Why is this capped at 200%? Please remove and add by date, good for day or till cancelled, please.
I’m intrigued …which stock are you expecting 200%+ on?
It does happen, I’ve just sold part of a position that’s +409%
Although I can’t honestly say I was expecting that to happen
This came up the other day. Was the market closed at the time?
Is this because you can’t set a GME sell order for 1000
Honestly, yes. Why is there a cap on it and can it be removed?
You’re a braver man than me
I tried during market hours too
I’ve also tried in and and out of market hours and it’s the same.
Plenty of penny stocks on Freetrade and many have wild swings it’s not just GME, look at PNPL. We need to be able to set a much higher limit please.
Also, being able to set a limit buy outside of hours more than 6% from the last close.
Adding my +1. At the very least is like to understand why the limit exists at all.
Does anyone know why it’s a thing?
The only logical reason would be to prevent individuals from expecting those levels of gains. I would think a disclaimer would better serve this rather than a technical limit.
I’ve just run foul of this trying to set a limit order for AMC, but it complained that it was nearly a 4000% raise and wouldn’t let me I agree a simple notice and confirmation prompt would be fine, no reason at all to have any kind a physical limit on this.
By the way triggered orders let you set as high as you like up to $25000, not to get in that old debate again.
Yes, why is there even a limit on this? I see no good reason. It’s not Freetrade’s call as to what we are happy to sell at, and many stock can have big swings that you can easily miss.
Also need options to choose how long those sell limits are set for (end of day, number of days, etc).
If as you say
then you probably want a day trader account and NOT a budget Freetrade app. Freetrade are very open about being a long term investment platform and not quick get rich platform.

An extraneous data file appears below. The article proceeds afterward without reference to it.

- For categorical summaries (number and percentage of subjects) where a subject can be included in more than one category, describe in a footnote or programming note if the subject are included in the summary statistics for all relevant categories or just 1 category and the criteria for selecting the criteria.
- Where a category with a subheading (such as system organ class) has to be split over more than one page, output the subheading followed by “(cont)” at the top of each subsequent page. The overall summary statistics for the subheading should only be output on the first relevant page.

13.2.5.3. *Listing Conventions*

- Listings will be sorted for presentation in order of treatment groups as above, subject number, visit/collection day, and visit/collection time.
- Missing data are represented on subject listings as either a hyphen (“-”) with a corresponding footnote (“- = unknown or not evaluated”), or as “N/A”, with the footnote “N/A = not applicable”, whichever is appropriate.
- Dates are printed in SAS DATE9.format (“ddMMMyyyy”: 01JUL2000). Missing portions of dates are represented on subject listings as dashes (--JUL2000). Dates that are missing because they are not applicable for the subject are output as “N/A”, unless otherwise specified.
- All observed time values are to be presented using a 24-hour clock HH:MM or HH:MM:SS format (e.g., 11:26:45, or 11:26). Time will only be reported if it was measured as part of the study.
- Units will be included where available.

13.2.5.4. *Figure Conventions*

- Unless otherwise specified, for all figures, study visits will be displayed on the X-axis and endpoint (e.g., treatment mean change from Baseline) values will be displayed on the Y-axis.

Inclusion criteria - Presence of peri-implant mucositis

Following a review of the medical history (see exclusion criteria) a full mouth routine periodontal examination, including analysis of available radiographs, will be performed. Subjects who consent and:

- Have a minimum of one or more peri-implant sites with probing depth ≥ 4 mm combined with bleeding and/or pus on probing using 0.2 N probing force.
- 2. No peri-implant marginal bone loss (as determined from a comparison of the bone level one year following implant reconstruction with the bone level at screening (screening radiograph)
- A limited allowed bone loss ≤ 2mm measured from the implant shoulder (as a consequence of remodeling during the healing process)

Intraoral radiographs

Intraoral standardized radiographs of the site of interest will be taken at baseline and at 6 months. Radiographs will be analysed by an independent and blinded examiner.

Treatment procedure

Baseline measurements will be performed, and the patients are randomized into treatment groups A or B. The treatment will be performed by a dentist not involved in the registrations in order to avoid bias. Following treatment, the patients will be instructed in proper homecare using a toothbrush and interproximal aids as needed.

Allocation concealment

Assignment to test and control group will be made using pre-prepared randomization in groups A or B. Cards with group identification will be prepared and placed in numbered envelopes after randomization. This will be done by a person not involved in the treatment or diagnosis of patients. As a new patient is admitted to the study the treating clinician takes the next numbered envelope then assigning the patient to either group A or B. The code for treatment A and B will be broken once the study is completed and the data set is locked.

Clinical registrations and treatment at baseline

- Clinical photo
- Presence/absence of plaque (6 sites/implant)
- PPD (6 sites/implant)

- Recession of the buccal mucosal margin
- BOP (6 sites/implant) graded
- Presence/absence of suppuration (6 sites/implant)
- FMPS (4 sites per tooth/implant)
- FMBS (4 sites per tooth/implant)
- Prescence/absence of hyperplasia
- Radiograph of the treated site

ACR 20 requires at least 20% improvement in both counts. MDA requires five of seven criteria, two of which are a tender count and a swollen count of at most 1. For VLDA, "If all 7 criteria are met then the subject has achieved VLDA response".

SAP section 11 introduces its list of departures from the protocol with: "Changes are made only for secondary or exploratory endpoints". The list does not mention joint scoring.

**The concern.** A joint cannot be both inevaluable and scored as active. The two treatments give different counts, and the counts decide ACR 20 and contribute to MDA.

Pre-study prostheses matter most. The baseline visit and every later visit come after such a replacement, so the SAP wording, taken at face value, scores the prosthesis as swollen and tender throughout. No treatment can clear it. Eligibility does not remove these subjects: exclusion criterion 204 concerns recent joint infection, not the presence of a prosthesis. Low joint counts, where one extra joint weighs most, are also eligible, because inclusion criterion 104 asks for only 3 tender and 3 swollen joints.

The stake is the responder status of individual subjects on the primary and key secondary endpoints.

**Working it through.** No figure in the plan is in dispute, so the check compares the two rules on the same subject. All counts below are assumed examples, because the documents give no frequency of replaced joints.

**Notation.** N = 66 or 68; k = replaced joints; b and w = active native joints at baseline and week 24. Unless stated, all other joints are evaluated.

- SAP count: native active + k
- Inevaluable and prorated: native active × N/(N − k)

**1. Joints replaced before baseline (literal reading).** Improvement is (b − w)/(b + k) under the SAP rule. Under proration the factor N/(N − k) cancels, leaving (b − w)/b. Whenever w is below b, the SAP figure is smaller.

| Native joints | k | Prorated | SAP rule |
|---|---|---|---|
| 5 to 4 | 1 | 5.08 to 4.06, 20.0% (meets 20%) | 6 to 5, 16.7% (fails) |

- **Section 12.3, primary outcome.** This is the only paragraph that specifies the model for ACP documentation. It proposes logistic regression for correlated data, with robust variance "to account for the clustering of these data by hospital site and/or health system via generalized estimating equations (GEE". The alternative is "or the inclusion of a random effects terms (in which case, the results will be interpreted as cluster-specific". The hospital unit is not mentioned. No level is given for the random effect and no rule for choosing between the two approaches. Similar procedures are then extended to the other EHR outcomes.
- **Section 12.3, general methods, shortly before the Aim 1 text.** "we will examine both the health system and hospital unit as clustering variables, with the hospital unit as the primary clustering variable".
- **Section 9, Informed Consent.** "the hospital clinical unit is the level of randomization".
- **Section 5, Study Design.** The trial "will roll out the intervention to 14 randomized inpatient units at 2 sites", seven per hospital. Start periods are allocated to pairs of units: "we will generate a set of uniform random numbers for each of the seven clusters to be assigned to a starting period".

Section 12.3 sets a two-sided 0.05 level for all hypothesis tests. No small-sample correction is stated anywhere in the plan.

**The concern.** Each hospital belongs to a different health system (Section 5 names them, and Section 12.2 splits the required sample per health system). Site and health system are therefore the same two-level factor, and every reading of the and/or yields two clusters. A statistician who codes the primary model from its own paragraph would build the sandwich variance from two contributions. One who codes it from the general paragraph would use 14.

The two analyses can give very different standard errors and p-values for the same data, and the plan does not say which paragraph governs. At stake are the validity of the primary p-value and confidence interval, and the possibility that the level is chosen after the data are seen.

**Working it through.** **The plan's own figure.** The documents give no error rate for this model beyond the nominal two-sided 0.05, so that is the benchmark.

I’ve seen two explanations for it. One is that it’s for your protection because the usual reason for someone placing an out-of-the-ballpark limit order is a typing error, but one could argue that in that case a ‘confirm’ step would suffice. The other explanation that I’ve seen is that there is a cost to the broker to register a limit order with the exchange (and there is also of course a cost to the broker itself to process each order, even if it is a small cost), so they refuse to take orders that are unlikely to ever be executed.
Who said anything about get rich quick? You might want to set a limit sell, believing it’s worth at least that price, then set and forget so that you don’t have to keep an eye on it. That’s a perfectly valid strategy and takes away any stress from keeping on watching prices.
In the last year we have seen many stocks drop dramatically then come back up. Likewise many stocks have gone up many hundreds of percent. It’s not about getting rich quick, but about selling at the price you think is worth it. That may happen to be quick, or it might happen to be long-term.
Further, despite them saying they are about long-term investment, the fact a trade costs nothing other than the exchange fee, I would argue that they encourage short-term trading through their price structure, and it would be very hard to make an argument against that. If they charged £12 or more per trade like other brokers, that would encourage long-term trades.